'Why, don't you remember the doctor's baby that died two or three years ago ? :)
I remember 'Little Blossom.'” “Well, it is photographs of her monument he wants. He's ordered a hundred of those, if he's ordered one. For, besides supplying his special friends”—and here Brown lowered his voice-he, too, has lost a little one"he takes them on his rounds-and-well-he doesn't scatter them broadcast, but when the sorrow, which he has done his best to avert, comes to some house, he doesn't rush off and leave its inmates comfortless ; he takes out the picture from his medicine-case and tells them of his little one with whom it was so hard to part ; and then, in that touching way of his, adds : 'I grieve for her constantly—she was my idol—I worshipped her-but still, in spring-time, my Blossom will live again ; here is the promise : "I AM THE RESURRECTION AND THE LIFE.”
And as the doctor goes around, day after day, night after night, comforting the heavy-hearted wherever he finds them, and binding up wounds which his medical skill alone would have no power to heal, he has made the heavy burden of sorrow easier to bear in many homes ; and between their tears and their sobs people grasp his hand and the little picture he gives them, and exclaims, “God bless you, doctor; God bless you again and again !”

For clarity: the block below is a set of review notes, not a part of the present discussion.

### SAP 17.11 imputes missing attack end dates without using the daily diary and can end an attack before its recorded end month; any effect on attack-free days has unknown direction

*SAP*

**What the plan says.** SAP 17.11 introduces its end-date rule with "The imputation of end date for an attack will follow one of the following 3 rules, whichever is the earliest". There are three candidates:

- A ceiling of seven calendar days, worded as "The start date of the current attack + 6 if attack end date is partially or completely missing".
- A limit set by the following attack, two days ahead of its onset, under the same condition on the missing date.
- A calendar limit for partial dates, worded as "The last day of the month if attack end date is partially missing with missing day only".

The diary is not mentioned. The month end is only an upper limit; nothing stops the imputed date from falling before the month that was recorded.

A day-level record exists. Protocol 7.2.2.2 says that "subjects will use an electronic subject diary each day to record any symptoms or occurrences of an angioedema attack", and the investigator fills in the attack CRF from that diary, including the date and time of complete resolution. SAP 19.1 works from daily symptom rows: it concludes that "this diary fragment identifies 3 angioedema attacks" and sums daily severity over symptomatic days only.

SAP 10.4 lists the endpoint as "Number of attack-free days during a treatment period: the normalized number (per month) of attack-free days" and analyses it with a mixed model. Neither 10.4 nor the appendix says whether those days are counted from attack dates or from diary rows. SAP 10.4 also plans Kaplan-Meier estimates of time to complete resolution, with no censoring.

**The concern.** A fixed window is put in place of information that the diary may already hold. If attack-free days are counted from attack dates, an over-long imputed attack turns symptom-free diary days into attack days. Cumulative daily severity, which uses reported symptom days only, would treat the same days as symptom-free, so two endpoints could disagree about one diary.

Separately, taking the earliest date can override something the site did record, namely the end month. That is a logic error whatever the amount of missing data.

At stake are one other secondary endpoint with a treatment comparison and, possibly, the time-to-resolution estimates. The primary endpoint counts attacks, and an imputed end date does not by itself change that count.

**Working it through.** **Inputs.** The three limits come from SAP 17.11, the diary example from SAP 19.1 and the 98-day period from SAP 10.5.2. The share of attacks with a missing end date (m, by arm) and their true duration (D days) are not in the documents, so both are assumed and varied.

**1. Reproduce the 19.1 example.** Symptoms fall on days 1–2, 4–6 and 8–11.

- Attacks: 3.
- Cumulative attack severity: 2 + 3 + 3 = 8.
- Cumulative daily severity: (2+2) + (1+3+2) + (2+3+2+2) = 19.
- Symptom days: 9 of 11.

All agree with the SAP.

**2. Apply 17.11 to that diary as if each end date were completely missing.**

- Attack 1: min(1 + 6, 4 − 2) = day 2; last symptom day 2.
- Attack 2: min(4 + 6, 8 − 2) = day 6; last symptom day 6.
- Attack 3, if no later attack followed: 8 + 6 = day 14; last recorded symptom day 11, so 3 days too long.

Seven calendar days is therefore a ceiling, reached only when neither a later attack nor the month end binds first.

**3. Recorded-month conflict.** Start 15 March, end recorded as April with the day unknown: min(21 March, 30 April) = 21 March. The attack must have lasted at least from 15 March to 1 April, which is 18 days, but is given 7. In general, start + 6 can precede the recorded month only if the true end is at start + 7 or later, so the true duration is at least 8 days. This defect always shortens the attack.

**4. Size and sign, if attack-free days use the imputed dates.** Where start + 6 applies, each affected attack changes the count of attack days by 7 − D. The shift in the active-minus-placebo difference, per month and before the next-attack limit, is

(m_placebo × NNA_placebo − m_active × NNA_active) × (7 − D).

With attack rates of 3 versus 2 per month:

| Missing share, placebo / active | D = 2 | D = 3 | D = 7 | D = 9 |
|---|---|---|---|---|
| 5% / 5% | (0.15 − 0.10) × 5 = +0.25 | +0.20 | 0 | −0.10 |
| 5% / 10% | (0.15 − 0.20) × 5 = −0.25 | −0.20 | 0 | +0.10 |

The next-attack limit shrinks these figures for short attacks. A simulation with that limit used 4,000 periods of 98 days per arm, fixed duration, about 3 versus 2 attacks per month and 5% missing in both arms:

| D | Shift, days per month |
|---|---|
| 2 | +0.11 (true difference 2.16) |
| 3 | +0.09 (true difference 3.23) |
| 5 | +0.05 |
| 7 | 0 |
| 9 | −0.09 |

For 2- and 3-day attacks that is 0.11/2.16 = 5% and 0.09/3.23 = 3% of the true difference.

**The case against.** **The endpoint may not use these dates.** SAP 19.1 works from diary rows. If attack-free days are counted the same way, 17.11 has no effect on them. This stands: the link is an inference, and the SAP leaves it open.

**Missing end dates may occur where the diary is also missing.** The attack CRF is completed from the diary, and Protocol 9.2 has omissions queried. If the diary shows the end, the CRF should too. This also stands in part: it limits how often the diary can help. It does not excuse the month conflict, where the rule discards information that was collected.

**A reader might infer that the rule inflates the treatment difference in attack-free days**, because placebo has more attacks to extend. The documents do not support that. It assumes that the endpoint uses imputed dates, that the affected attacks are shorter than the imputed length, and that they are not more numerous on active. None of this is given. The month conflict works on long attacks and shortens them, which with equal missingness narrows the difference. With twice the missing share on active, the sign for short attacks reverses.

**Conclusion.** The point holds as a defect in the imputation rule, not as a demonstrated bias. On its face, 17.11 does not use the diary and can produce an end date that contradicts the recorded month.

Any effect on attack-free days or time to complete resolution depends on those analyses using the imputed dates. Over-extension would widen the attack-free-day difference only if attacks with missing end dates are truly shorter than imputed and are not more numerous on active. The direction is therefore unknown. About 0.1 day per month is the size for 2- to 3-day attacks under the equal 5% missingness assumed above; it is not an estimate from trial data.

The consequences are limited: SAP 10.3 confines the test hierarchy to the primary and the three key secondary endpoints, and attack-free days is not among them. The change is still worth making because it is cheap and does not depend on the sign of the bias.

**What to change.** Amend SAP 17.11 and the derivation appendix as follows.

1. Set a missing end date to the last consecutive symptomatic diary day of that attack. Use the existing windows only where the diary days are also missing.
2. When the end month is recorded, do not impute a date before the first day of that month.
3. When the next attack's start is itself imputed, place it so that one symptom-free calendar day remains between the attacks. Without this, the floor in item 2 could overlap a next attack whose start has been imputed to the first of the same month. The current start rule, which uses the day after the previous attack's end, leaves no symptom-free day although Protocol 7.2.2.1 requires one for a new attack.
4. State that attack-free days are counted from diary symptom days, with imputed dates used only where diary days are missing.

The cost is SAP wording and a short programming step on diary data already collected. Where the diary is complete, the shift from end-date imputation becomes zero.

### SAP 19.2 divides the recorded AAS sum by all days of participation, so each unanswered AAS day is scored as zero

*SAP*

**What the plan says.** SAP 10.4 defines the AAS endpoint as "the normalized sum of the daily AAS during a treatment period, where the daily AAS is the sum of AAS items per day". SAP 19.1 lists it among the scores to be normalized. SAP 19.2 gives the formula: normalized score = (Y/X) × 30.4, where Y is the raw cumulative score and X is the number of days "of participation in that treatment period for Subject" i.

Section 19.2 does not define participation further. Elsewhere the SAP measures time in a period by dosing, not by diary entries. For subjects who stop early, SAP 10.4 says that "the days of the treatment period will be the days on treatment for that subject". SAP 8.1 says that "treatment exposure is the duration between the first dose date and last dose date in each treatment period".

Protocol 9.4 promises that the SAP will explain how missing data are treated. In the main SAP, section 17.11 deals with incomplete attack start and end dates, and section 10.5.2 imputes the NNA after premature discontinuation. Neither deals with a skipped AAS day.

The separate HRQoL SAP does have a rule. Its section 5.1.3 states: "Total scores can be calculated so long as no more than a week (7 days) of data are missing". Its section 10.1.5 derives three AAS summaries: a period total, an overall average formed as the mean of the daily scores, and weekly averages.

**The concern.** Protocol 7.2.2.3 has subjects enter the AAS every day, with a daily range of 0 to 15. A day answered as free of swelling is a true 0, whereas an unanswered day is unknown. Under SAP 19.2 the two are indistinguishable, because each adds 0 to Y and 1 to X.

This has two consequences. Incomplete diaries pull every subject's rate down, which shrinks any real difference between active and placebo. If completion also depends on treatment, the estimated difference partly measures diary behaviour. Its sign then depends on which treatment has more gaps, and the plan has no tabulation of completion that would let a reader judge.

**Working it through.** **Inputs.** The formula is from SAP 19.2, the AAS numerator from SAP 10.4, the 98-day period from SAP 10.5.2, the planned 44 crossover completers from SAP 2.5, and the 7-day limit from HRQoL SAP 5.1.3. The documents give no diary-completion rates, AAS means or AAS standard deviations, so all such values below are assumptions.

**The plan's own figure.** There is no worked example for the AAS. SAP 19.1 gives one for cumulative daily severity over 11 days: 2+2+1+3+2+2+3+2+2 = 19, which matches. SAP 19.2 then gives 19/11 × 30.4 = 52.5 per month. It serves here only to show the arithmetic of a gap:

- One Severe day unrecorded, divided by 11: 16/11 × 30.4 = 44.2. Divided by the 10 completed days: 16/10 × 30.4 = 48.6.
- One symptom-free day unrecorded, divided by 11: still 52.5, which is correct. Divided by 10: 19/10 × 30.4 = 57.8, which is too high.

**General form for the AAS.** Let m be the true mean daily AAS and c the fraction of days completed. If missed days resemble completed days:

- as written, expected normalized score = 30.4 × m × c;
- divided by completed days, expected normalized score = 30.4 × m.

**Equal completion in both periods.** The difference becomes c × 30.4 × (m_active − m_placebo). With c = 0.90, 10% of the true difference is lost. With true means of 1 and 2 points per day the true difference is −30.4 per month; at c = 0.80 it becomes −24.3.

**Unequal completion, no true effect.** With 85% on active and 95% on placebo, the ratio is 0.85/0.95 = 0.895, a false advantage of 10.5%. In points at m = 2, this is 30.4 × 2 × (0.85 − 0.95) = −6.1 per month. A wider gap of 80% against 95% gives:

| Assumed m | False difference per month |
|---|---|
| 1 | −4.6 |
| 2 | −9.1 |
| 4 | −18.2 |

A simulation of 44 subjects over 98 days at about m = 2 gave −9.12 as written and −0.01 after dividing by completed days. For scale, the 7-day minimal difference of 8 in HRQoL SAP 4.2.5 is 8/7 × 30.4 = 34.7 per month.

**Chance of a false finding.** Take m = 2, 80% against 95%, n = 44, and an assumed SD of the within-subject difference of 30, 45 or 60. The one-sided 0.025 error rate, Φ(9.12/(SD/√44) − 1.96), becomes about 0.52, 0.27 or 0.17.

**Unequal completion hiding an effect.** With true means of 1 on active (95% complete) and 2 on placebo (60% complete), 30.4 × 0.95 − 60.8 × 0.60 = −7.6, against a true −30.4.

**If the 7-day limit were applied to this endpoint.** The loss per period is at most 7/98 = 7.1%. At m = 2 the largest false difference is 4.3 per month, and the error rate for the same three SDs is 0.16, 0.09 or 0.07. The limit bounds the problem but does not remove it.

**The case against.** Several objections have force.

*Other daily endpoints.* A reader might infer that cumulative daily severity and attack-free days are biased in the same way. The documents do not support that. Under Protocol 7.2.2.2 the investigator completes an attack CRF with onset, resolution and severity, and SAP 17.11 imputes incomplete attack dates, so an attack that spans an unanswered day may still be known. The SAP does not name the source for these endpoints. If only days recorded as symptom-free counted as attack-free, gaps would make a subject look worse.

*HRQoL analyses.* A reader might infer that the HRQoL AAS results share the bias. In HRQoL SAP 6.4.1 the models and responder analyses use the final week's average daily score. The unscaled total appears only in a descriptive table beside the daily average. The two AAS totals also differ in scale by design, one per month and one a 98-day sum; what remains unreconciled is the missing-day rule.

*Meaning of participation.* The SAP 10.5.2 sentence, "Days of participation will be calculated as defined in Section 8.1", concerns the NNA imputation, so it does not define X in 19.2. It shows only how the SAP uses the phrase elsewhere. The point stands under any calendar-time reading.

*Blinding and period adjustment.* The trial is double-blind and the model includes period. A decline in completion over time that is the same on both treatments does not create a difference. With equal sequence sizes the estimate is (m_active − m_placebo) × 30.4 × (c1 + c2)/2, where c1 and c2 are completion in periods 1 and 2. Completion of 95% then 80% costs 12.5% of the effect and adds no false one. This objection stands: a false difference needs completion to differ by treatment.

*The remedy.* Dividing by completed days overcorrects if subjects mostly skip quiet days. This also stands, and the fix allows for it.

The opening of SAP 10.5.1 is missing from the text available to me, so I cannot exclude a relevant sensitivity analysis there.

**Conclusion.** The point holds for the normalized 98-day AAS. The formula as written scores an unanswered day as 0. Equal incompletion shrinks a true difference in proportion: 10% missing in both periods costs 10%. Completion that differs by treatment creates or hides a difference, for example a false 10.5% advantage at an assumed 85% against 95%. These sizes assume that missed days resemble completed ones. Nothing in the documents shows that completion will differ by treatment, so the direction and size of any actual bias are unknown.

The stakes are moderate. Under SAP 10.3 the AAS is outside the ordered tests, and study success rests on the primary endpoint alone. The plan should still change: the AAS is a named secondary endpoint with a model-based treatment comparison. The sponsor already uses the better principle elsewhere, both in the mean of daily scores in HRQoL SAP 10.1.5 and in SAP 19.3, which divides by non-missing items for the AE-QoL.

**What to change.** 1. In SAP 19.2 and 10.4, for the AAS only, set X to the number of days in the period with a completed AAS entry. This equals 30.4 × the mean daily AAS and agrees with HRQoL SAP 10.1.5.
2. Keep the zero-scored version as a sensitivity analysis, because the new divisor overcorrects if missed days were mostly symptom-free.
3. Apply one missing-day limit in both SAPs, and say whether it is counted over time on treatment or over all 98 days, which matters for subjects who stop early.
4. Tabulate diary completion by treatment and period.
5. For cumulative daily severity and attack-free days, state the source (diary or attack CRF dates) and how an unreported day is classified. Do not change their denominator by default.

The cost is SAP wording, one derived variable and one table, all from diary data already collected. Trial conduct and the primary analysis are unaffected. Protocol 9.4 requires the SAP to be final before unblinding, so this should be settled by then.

And yet this great, noble, sorrowing man does not seem to realise this beautiful mission of his-that which is finished in heaven--the wiping avay of tears—and often exclaims: “It was such a mysterious providence that took my treasure from me! I cannot understand it !" But, doctor, in spring-time all these things shall be made plain.
HELEN V. OSBORNE.
Light after darkness,
Gain after loss ;
Crown after cross ;
Song after sigh ; Home after wandering,
Praise after cry. Sheaves after sowing,
Sun after rain ; Light after mystery,
Peace after pain ;
Joy after sorrow,
Calm after blast;
Sweet rest at last.
Gleam after gloom ;
Life after tomb;
Rapture of bliss ;
F. R. HAVERGILL.
Sigus of Spiritual Derliue. 1. When you are averse to religious conversation or the company of heavenly-minded Christians.
2. When, from preference and without necessity, you absent yourself from religious services.
3. When you are more concerned about pacifying conscience than honouring Christ, in performing duty.